Affiliation University of Texas Health Science Center at Houston, Houston, TX, United States of America

  • Philippe Frossard,

    Roles Data curation, Writing – review & editing

    Affiliation Center for Non-Communicable Diseases, Karachi, Pakistan

  • Christian Gieger,

    Roles Data curation, Writing – review & editing

    Affiliation Helmholtz Zentrum München, München, Germany

  • Anne-Katrin Giese,

    Roles Data curation, Writing – review & editing

    Affiliation Massachusetts General Hospital, Boston, MA, United States of America

  • Caspar Grond-Ginsbach,

    Roles Data curation, Writing – review & editing

    Affiliation Heidelberg University, Heidelberg, Germany

  • Weang Kee Ho,

    Roles Data curation, Writing – review & editing

    Affiliation University of Cambridge, Cambridge, United Kingdom

  • Elizabeth Holliday,

    Roles Data curation, Writing – review & editing

    Affiliation University of Newcastle, Newcastle, Australia

  • Jemma Hopewell,

    Roles Data curation, Writing – review & editing

    Affiliation University of Oxford, Oxford, United Kingdom

  • M. Hussain,

    Roles Data curation, Writing – review & editing

    Affiliation Center for Non-Communicable Diseases, Karachi, Pakistan

  • W. Iqbal,

    Roles Data curation, Writing – review & editing

    Affiliation Lahore General Hospital, Lahore, Pakistan

  • S. Jabeen,

    Roles Data curation, Writing – review & editing

    Affiliation Center for Non-Communicable Diseases, Karachi, Pakistan

  • Jim Jannes,

    Roles Data curation, Writing – review & editing

    Affiliation University of Adelaide, Adelaide, Australia

  • Ayeesha Kamal,

    Roles Data curation, Writing – review & editing

    Affiliation Aga Khan University Hospital, Karachi, Pakistan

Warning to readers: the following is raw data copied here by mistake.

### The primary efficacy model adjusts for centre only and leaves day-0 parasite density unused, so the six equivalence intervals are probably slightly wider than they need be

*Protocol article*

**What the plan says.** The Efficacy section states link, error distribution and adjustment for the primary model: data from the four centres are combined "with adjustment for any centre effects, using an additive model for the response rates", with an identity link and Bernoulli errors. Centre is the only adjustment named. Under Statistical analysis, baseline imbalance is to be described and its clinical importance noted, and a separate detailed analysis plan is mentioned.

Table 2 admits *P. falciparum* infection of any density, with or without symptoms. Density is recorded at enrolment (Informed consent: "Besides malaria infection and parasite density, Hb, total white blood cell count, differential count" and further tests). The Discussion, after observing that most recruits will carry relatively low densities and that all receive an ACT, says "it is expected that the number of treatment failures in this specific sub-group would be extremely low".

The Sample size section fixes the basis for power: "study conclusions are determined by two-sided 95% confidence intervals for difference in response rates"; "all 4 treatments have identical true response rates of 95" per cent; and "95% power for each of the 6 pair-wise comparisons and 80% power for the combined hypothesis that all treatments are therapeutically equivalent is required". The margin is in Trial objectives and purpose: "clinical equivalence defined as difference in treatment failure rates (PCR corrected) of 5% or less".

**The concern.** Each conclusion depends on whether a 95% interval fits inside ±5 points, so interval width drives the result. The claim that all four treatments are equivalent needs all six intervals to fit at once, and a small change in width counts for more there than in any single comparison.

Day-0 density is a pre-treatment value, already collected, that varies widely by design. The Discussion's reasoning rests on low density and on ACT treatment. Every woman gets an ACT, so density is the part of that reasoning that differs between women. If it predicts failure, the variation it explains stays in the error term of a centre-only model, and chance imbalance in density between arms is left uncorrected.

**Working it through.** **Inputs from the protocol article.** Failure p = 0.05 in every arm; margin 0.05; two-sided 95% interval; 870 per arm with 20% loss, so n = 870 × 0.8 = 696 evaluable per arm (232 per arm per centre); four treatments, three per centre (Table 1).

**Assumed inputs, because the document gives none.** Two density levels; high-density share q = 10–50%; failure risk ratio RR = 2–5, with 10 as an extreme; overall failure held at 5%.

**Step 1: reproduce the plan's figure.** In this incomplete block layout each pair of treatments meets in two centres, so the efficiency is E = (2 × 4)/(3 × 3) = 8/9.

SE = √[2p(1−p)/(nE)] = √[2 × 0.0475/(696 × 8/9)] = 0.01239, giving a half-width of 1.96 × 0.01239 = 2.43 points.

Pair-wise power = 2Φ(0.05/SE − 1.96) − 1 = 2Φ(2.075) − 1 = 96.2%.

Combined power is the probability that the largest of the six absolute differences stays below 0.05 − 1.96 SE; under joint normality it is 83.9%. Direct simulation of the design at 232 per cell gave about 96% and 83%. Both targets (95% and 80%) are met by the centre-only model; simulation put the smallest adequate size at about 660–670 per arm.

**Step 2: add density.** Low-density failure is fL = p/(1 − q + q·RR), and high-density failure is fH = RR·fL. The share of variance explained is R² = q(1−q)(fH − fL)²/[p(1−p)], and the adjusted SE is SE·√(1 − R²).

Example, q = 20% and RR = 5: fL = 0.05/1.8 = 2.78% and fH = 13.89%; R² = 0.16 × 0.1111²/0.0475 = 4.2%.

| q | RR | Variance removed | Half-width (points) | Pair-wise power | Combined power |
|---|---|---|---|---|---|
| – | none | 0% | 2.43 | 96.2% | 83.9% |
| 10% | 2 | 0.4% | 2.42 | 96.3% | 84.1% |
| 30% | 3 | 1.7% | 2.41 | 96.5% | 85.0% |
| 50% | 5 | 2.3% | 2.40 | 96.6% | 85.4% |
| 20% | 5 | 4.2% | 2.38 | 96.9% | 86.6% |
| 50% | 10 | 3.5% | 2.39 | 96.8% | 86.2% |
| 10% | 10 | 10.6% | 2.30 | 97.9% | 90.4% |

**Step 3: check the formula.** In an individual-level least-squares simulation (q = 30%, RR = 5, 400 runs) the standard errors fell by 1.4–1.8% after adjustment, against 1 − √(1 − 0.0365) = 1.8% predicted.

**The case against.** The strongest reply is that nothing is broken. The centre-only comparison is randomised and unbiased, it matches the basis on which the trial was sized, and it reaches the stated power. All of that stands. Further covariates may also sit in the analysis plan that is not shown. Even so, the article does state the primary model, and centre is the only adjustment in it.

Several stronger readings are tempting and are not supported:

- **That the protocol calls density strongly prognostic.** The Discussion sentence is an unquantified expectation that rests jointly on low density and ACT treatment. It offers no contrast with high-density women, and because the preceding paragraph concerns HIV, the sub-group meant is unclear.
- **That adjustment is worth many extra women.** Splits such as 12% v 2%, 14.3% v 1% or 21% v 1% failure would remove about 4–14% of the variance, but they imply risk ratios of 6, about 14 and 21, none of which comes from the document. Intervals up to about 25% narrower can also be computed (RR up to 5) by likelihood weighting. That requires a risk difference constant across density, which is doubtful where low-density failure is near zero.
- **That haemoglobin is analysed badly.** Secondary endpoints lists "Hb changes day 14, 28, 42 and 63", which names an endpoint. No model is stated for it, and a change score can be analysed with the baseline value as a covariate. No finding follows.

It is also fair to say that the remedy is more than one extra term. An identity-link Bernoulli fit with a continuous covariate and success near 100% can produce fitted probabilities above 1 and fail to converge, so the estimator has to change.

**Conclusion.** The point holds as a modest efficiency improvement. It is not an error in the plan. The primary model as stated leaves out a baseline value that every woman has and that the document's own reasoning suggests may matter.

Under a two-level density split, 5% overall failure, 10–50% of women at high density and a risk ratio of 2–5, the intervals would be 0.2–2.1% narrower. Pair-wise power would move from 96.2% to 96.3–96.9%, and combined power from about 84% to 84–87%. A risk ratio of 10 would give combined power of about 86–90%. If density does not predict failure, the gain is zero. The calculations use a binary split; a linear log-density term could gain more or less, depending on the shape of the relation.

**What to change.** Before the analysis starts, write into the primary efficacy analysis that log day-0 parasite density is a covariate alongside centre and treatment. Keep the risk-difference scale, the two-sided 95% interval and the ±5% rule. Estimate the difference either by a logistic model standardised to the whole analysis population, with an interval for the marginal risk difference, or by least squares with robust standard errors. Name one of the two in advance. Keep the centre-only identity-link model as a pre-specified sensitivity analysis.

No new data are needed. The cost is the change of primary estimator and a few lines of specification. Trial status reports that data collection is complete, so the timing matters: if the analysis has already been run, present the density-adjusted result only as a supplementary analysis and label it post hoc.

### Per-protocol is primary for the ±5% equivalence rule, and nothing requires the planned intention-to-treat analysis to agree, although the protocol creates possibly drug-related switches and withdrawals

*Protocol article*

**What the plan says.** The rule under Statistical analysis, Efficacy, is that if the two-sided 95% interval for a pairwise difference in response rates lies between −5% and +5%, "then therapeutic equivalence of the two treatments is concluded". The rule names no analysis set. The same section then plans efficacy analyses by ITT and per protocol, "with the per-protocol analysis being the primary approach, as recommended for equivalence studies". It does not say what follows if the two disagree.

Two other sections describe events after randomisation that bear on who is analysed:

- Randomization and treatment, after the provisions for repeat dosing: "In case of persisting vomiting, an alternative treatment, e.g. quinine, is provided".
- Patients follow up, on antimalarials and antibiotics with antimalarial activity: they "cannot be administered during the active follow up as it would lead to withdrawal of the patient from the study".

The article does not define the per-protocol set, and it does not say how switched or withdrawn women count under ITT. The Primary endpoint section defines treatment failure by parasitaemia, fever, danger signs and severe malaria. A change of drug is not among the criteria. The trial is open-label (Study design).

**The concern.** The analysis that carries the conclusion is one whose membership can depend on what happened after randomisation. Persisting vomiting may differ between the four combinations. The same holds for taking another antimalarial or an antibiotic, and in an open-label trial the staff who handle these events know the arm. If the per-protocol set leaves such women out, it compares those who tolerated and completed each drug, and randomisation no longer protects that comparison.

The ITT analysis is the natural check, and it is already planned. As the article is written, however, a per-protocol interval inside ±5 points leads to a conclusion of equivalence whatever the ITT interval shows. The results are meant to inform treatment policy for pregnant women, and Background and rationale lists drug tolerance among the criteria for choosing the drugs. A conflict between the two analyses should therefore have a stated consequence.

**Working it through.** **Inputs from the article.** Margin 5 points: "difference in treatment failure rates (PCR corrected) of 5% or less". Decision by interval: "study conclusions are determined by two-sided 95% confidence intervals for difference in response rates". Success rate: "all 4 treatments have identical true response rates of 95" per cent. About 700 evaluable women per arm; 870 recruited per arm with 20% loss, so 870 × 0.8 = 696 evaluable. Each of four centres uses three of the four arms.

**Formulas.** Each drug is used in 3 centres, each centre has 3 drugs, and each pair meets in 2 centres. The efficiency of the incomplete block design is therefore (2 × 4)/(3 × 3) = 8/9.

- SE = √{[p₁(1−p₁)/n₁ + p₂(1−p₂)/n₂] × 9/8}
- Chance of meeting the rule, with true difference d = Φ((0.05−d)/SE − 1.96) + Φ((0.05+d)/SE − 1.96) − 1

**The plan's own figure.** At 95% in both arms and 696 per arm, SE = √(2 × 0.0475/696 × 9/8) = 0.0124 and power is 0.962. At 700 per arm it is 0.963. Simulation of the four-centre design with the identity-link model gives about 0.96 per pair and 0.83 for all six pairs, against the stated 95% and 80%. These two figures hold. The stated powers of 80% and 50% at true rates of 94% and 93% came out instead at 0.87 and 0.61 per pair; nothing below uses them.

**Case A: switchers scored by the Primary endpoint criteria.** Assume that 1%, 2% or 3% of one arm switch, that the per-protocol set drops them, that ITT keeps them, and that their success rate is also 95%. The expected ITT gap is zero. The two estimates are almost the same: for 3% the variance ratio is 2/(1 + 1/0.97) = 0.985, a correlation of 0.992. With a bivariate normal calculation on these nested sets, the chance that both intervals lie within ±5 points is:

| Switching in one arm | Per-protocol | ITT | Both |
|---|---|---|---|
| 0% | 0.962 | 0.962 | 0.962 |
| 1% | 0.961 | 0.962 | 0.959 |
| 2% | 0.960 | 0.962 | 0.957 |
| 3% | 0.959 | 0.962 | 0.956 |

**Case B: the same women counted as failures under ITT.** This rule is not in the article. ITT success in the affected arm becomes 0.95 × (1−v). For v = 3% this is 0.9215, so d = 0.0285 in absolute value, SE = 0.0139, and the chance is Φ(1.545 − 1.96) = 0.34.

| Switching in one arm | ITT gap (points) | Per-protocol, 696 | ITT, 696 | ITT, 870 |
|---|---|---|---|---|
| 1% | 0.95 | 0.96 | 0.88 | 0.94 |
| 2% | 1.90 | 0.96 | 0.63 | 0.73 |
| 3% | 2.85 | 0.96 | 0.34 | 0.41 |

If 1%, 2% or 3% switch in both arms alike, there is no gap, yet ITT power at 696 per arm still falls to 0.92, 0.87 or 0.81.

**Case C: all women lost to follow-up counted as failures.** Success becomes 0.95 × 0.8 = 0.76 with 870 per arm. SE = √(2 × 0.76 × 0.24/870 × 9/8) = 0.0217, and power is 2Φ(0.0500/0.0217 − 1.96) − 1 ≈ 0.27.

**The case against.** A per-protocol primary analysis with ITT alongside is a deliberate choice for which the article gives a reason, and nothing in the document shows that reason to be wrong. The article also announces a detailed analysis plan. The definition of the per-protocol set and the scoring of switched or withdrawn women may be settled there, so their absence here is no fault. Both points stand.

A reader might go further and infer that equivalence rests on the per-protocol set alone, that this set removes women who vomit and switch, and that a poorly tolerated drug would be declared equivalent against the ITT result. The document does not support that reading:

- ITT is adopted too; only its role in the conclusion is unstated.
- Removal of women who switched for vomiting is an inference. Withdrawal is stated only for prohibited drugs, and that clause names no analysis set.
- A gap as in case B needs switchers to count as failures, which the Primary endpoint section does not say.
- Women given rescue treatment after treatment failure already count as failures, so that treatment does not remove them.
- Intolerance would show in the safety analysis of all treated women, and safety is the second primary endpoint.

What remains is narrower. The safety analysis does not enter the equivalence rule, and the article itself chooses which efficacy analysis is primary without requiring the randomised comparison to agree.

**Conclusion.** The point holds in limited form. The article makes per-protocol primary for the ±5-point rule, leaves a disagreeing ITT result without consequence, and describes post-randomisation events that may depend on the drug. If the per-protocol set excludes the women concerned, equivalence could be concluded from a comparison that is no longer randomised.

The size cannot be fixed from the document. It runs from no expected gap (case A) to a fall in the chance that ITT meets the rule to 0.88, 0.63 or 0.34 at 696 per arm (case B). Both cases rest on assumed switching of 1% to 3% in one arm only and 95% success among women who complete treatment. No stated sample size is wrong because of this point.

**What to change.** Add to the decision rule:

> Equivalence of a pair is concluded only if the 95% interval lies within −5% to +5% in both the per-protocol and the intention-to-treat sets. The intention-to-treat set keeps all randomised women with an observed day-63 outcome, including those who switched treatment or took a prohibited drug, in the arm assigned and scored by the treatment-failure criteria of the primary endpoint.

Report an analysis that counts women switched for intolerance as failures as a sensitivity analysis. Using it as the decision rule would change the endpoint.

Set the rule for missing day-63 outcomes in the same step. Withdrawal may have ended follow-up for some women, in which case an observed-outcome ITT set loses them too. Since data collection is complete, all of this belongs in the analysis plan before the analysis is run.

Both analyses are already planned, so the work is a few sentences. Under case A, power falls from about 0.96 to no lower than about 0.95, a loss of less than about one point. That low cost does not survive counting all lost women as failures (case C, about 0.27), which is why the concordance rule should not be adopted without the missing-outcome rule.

• Yoichiro Kamatani,

    Roles Data curation, Writing – review & editing

    Affiliation RIKEN Center for Integrative Medical Sciences, Yokohama City, Kanagawa, Japan

  • Sandip Kanse,

    Roles Data curation, Writing – review & editing

    Affiliation Institute of Basic Medical Sciences, Oslo, Norway

  • Manja Kloss,

    Roles Data curation, Writing – review & editing

    Affiliation Heidelberg University, Heidelberg, Germany

  • Mark Lathrop,

    Roles Data curation, Writing – review & editing

    Affiliation McGill University and Québec Innovation Centre, Montreal, Canada

  • Didier Leys,

    Roles Data curation, Writing – review & editing

    Affiliation University of Lille; INSERM, Lille, France

  • Arne Lindgren,

    Roles Data curation, Writing – review & editing

    Affiliation Lund University, Lund, Sweden

  • W. T. Longstreth Jr,

    Roles Data curation, Writing – review & editing

    Affiliation Harborview Medical Center, Seattle, WA, United States of America

  • Khalid Mahmood,

    Roles Data curation, Writing – review & editing

    Affiliation Dow University of Health Sciences, Civil Hospital, Karachi, Pakistan

  • Christa Meisinger,

    Roles Data curation, Writing – review & editing

    Affiliation Central Hospital of Augsburg, Augsburg, Germany

  • Tiina M. Metso,

    Roles Data curation, Writing – review & editing

    Affiliation Helsinki University Central Hospital, Helsinki, Finland

  • Thomas Mosley Jr.,

    Roles Data curation, Writing – review & editing

    Affiliation University of Mississippi Medical Center, Jackson, MS, United States of America

  • Martina Müller-Nurasyid,